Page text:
Data collection and analysis
Information was obtained from a combination of admission and discharge registers, labour and delivery records and retrieved case files from the Medical Records Department of the hospital. For each case of maternal death, data were collected on age, parity (during index pregnancy), booking status, mode of delivery and the cause of death. As the patients' relatives rarely allow autopsy, the causes of death were allocated to the consensus diagnoses arrived at during the monthly maternal mortality audit meetings, which were documented in the patients' case files. The total number of deliveries and live births conducted during the period of study were also documented. The Scientific and Ethical Committee of the Obstetrics and Gynaecology Department of OOUTH, Sagamu approved the study.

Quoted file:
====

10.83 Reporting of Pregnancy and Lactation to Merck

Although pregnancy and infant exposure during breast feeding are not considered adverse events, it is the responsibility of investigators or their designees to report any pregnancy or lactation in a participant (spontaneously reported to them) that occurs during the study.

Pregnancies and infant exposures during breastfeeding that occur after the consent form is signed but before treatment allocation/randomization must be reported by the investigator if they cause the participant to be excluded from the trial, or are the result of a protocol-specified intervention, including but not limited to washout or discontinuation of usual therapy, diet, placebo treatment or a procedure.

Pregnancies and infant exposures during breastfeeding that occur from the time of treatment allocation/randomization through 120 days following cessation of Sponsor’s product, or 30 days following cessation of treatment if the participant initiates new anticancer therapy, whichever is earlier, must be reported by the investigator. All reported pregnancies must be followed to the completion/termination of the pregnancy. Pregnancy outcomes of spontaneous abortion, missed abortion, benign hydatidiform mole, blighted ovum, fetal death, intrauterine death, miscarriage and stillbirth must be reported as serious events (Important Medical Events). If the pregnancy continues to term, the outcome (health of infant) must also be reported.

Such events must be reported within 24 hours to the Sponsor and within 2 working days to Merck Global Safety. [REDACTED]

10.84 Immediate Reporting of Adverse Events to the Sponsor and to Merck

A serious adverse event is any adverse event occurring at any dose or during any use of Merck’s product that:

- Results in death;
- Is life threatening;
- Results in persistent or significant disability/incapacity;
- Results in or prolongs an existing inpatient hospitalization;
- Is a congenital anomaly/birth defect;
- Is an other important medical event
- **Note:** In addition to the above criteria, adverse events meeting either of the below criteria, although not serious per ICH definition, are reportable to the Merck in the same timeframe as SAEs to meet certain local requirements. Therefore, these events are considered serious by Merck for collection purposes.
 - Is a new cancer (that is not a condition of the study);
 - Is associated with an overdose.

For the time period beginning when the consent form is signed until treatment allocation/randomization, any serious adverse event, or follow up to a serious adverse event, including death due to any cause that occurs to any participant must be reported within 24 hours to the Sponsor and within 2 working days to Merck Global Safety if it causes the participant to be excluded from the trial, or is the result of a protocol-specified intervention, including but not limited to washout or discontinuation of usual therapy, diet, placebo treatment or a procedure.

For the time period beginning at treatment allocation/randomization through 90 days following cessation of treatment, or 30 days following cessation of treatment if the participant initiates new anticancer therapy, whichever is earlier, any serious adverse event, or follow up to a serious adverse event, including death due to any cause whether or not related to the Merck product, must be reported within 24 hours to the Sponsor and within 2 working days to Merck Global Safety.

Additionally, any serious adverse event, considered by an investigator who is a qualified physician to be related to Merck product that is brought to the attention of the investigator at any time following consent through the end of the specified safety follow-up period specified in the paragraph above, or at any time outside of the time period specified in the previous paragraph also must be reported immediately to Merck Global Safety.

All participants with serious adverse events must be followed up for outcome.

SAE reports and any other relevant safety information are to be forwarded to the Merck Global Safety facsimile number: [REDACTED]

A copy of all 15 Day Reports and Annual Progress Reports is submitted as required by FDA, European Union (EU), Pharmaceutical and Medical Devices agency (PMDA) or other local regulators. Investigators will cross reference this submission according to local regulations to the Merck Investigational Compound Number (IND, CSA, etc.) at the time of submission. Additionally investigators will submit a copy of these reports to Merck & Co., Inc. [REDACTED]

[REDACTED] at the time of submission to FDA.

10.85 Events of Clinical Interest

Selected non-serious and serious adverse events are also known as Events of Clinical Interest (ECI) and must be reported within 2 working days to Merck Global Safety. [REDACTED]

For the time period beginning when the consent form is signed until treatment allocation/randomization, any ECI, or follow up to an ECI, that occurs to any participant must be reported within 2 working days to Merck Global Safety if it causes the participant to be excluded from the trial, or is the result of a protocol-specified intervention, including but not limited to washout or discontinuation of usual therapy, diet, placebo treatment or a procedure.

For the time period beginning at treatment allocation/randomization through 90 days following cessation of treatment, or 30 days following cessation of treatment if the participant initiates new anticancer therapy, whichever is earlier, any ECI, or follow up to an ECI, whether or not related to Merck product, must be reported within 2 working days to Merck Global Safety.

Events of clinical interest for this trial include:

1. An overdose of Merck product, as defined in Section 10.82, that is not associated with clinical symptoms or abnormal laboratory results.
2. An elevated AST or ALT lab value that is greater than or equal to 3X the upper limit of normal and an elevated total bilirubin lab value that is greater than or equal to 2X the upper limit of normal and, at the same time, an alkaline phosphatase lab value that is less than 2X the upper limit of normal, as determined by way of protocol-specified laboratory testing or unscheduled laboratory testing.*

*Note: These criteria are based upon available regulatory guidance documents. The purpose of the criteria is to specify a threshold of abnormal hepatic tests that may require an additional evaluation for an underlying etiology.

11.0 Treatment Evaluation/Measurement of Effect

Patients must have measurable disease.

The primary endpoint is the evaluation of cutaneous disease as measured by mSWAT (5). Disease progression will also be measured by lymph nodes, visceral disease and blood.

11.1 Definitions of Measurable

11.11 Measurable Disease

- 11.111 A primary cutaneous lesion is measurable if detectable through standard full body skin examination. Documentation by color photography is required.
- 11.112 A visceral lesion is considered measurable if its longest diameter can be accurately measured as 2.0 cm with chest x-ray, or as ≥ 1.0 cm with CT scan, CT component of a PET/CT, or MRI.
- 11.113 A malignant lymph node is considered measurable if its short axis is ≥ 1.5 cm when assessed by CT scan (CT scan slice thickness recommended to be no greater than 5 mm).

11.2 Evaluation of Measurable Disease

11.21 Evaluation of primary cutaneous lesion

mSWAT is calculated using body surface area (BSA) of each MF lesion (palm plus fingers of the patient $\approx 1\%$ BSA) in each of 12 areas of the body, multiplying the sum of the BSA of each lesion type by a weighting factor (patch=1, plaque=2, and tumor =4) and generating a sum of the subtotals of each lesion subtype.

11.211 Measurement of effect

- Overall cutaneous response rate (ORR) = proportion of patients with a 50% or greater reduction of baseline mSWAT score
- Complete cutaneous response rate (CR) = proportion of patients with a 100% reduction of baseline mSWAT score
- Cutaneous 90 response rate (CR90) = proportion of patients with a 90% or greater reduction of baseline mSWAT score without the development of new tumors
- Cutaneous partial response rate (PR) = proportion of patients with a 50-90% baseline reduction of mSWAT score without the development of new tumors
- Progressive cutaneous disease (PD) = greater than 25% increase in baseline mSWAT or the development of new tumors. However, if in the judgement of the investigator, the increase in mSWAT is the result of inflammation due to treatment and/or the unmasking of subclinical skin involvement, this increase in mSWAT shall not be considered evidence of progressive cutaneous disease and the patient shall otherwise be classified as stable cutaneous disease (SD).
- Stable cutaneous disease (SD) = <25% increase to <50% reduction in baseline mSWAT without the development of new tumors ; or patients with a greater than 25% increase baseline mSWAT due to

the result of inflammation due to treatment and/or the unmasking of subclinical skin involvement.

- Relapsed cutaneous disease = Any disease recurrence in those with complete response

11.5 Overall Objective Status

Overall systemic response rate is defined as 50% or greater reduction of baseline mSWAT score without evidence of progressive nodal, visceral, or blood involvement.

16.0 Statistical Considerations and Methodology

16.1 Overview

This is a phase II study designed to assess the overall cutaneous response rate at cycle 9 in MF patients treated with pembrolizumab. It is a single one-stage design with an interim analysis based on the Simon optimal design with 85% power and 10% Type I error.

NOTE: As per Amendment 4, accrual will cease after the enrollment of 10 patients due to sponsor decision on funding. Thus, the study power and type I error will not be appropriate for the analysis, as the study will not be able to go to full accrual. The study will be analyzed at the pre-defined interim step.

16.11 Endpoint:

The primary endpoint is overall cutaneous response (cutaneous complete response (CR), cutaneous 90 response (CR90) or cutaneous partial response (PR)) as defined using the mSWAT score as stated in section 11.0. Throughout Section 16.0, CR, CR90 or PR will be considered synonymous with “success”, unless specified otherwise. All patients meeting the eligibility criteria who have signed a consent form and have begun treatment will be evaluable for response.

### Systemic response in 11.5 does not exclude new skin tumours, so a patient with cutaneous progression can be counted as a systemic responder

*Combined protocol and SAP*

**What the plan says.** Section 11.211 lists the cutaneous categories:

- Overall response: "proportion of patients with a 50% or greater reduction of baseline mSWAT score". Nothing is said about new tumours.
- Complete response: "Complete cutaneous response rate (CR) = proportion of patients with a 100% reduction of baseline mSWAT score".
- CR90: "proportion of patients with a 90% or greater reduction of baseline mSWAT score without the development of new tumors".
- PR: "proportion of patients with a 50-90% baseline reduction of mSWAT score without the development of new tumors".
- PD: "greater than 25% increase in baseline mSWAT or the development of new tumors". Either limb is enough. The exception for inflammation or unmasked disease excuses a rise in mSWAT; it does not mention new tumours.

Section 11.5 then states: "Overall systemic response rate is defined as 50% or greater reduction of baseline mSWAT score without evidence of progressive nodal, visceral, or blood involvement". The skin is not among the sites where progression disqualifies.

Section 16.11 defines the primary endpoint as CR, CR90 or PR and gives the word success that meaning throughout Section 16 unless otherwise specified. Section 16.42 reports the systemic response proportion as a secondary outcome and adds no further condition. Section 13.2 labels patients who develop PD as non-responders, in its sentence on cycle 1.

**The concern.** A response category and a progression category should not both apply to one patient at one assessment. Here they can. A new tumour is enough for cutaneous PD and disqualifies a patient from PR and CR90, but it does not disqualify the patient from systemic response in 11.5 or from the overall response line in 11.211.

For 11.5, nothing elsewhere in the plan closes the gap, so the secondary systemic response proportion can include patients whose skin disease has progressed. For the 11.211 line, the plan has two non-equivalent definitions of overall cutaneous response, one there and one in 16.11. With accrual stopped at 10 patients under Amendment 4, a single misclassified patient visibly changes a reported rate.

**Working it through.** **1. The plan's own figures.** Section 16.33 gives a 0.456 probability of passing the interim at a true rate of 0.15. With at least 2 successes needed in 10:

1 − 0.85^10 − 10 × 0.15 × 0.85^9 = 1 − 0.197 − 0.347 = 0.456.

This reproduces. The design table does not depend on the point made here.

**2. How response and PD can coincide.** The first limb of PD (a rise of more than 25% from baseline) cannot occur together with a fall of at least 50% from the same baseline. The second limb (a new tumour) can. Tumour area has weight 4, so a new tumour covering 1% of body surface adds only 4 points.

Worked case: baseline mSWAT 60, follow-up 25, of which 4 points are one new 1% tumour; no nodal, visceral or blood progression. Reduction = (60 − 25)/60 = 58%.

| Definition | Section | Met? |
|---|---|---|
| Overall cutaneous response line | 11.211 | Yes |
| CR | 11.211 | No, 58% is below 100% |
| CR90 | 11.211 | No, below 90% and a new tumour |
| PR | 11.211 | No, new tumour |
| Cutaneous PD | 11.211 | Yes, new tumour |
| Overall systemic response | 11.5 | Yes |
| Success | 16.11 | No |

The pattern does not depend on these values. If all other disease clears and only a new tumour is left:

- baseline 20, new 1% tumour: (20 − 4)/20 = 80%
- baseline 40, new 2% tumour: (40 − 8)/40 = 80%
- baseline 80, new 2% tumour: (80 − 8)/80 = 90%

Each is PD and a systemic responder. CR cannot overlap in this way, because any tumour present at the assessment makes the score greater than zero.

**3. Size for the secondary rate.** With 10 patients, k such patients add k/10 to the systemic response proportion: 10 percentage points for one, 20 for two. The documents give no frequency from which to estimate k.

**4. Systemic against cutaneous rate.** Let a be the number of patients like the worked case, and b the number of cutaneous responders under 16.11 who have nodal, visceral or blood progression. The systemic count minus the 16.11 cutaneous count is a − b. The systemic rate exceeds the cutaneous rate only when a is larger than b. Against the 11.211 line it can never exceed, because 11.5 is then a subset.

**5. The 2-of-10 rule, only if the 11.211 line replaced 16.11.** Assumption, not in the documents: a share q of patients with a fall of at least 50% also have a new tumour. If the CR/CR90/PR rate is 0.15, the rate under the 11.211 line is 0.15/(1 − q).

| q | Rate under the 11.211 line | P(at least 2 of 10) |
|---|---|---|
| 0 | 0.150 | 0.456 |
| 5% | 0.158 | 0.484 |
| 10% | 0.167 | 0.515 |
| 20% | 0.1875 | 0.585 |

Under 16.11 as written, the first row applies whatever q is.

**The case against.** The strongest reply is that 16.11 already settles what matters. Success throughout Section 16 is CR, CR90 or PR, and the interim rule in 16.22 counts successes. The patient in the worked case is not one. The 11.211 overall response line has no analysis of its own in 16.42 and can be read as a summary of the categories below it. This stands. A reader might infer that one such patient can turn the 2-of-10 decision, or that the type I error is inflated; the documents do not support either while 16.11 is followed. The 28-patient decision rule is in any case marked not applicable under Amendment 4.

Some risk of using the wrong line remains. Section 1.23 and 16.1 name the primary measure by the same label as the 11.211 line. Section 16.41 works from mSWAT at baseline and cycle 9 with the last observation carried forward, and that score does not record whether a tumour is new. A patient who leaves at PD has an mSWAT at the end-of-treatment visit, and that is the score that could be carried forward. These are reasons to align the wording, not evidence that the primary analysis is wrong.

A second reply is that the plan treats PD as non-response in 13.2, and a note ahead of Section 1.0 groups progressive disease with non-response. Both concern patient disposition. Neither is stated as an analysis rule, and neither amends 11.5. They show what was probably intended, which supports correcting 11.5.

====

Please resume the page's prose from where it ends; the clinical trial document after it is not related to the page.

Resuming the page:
Data were entered into a computer database using Microsoft Excel software and analysed with Epi Info 2002 statistical package . Results are presented in frequencies, percentages and summary statistics. MMR was determined for different age and parity groups and for each year of study. The confidence limits of the MMR for each year of study were also calculated at 95% confidence level. The relationship between maternal death, antenatal booking status and operative deliveries (caesarean section, instrumental delivery, destructive operations) was explored. The overall MMR for the reviewed period was compared with the figure reported for years 1988–1997  in the same institution to note any change in the frequency of maternal death over time. Comparison of categorical variables was by computing the odds ratio (OR) at 95% confidence limits. Observed differences between two samples were considered statistically significant where p < 0.05 or confidence limits did not embrace unity (1)